Almost any job you do in a city is available today at all the bigger ski resorts. The obvious jobs are not limited to lift loading, ski patrolling, and teaching skiing anymore. There are many other positions where people are in offices running computers, doing the marketing, doing the accounting for many small businesses that cook the food or shovel the snow, etc.
The list is endless. Even at our small resort here at the Yellowstone Club we have 750 employees. 180 of them keep the rooms clean, make the beds, and do the housekeeping. If you choose a high-end resort such as Vail or Mammoth on a weekend, they will have 25,000 people on their mountain and that takes an incredible number of employees to bring order out of potential chaos.
I am very fortunate to have fallen into a profession that offers the best of all worlds. When I was taking my ski movies, if it decided not to snow where I had planned on filming, I would simply go somewhere else. As long as I narrated the story in the newscaster manner, it worked as long as they were resorts that the average person could visualize himself someday visiting.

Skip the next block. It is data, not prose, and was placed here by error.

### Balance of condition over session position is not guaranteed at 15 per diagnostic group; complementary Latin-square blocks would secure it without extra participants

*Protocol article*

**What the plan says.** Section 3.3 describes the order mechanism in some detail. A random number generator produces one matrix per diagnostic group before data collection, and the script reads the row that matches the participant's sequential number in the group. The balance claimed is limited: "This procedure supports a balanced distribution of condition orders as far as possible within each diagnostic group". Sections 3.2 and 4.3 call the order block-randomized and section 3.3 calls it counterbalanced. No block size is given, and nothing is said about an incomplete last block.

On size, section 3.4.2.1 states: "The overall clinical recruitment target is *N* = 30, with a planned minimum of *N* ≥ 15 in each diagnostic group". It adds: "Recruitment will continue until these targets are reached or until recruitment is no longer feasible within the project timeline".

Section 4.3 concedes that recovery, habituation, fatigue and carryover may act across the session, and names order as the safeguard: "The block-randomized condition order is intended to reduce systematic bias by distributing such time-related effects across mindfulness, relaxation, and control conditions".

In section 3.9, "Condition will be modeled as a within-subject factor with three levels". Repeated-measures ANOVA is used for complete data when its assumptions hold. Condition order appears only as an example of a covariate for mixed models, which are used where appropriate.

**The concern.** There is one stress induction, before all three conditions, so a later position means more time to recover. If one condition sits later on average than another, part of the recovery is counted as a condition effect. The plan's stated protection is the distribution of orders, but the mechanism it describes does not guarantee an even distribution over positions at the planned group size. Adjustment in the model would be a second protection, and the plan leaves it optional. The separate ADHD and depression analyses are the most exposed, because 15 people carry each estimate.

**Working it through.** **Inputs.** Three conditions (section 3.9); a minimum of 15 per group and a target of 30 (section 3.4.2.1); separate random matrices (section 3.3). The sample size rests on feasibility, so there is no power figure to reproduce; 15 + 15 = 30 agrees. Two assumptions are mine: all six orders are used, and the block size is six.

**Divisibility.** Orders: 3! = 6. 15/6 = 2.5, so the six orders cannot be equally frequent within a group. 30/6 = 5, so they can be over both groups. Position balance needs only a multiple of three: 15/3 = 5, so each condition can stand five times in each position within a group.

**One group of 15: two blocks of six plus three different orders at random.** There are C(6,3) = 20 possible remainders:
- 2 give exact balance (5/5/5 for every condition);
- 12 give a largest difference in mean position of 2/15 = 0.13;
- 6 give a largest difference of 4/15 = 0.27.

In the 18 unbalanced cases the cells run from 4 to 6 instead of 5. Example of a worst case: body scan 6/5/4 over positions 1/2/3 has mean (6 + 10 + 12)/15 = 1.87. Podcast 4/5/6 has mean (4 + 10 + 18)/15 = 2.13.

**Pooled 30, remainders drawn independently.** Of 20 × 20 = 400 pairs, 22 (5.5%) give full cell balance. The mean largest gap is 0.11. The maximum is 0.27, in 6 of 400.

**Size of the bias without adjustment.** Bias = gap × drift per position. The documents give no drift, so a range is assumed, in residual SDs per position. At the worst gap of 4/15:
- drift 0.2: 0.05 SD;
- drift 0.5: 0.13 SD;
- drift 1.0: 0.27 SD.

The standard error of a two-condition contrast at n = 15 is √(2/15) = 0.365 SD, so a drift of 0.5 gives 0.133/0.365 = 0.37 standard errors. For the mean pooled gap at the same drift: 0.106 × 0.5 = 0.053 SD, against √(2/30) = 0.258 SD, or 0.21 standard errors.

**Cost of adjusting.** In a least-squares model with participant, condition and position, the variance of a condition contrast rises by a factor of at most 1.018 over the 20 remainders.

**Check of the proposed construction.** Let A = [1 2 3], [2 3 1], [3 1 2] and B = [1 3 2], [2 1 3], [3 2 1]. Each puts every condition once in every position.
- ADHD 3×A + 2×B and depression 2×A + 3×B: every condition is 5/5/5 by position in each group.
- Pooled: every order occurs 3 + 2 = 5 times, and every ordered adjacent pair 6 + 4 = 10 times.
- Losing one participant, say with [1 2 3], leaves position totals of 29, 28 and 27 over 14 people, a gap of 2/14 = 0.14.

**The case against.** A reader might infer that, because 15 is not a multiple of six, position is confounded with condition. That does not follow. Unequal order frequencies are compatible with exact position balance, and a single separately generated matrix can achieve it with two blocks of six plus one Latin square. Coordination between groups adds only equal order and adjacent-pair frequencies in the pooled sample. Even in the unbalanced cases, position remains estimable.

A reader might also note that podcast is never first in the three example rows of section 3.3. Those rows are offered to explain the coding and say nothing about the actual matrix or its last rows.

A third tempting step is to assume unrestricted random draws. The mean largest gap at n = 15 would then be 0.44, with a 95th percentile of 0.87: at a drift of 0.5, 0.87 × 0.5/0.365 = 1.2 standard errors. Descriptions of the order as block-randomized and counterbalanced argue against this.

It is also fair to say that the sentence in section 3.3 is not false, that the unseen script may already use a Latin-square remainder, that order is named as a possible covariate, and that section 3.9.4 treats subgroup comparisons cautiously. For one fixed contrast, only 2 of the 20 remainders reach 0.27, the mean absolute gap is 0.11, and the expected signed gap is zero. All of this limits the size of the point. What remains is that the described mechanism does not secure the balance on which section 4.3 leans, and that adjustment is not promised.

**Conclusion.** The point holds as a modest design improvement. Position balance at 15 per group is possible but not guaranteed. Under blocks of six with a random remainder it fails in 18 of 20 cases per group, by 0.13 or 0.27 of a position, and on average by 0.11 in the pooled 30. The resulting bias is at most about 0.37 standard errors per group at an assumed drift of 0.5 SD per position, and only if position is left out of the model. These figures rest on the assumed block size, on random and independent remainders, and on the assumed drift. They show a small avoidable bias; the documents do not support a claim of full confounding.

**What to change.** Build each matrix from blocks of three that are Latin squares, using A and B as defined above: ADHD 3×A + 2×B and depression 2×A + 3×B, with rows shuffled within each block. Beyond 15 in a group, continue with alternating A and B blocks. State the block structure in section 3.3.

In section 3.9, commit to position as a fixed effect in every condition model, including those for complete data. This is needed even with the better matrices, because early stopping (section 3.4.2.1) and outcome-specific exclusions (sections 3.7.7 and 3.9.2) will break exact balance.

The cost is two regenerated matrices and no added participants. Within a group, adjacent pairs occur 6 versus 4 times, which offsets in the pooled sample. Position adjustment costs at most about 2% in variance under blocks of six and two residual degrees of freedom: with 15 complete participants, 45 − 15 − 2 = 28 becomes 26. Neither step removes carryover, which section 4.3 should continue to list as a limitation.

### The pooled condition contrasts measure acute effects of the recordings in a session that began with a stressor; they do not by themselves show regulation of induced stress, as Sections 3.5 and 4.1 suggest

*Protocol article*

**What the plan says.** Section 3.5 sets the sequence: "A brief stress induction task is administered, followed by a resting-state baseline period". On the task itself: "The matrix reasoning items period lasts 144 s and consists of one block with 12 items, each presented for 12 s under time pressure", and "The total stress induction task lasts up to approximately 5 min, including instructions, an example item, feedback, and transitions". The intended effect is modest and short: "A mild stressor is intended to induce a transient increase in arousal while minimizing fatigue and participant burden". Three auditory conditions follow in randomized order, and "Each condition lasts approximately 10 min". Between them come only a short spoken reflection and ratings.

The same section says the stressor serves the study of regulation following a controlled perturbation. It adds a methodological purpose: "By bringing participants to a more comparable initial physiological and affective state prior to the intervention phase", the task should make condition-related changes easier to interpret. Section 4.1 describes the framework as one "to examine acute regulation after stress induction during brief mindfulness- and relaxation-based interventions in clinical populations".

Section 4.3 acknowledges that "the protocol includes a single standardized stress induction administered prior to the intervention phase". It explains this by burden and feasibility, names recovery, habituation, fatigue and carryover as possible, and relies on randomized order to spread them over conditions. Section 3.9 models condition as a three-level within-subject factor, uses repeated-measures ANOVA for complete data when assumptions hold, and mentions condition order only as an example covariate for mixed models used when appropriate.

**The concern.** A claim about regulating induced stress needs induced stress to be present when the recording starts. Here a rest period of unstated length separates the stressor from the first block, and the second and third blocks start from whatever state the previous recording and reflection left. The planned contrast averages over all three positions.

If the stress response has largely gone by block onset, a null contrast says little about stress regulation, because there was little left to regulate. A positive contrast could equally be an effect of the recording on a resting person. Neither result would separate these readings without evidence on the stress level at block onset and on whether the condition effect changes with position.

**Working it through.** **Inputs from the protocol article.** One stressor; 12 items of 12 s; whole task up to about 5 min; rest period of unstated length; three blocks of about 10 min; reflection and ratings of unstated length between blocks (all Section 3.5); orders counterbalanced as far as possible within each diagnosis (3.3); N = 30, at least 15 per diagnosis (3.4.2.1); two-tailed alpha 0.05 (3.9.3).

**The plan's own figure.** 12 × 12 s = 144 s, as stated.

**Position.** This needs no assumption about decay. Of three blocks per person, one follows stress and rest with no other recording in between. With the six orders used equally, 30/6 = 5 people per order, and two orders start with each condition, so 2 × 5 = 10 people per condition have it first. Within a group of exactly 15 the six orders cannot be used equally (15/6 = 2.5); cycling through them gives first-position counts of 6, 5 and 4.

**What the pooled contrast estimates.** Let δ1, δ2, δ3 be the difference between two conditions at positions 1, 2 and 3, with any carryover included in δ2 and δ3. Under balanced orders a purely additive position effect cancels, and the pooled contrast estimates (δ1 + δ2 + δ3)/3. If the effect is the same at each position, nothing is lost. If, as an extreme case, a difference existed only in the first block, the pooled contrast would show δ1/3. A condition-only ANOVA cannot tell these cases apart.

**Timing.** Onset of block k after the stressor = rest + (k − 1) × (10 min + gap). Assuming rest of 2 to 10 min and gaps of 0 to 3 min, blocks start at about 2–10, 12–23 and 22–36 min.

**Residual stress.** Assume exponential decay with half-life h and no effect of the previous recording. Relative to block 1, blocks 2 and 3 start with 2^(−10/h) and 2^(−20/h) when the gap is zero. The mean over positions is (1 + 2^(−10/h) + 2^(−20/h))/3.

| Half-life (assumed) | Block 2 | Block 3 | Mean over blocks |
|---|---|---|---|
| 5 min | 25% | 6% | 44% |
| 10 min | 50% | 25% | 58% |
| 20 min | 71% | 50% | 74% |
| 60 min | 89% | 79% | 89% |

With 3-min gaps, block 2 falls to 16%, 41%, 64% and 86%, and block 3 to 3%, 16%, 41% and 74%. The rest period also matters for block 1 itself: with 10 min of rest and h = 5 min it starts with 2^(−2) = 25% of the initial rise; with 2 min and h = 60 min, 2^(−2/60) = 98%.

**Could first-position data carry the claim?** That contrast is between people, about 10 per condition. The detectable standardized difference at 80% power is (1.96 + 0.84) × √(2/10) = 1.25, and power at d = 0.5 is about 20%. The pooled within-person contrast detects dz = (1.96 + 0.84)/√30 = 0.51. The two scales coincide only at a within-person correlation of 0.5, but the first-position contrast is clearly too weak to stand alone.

In 1936 when Sun Valley, Idaho, opened, it set the standard for destination ski resorts in North America for all time.
No matter where I traveled in all those years, I always compared the resort I was filming with Sun Valley. Sun Valley always came out on top, though when I joined the YC, my awareness of standards went up several notches.
But we do need to get the kindergarten ski areas back in operation…all we need to have is a chairlift with a lunchroom in which to eat sack lunches.
Hannes Schneider, the father of skiing beginning with the Austrian technique from the 1920s, said it very well after World War I: “If everyone skied there would be no wars.”
Photo: Filmmaker Warren Miller (Warren Miller Freedom Foundation)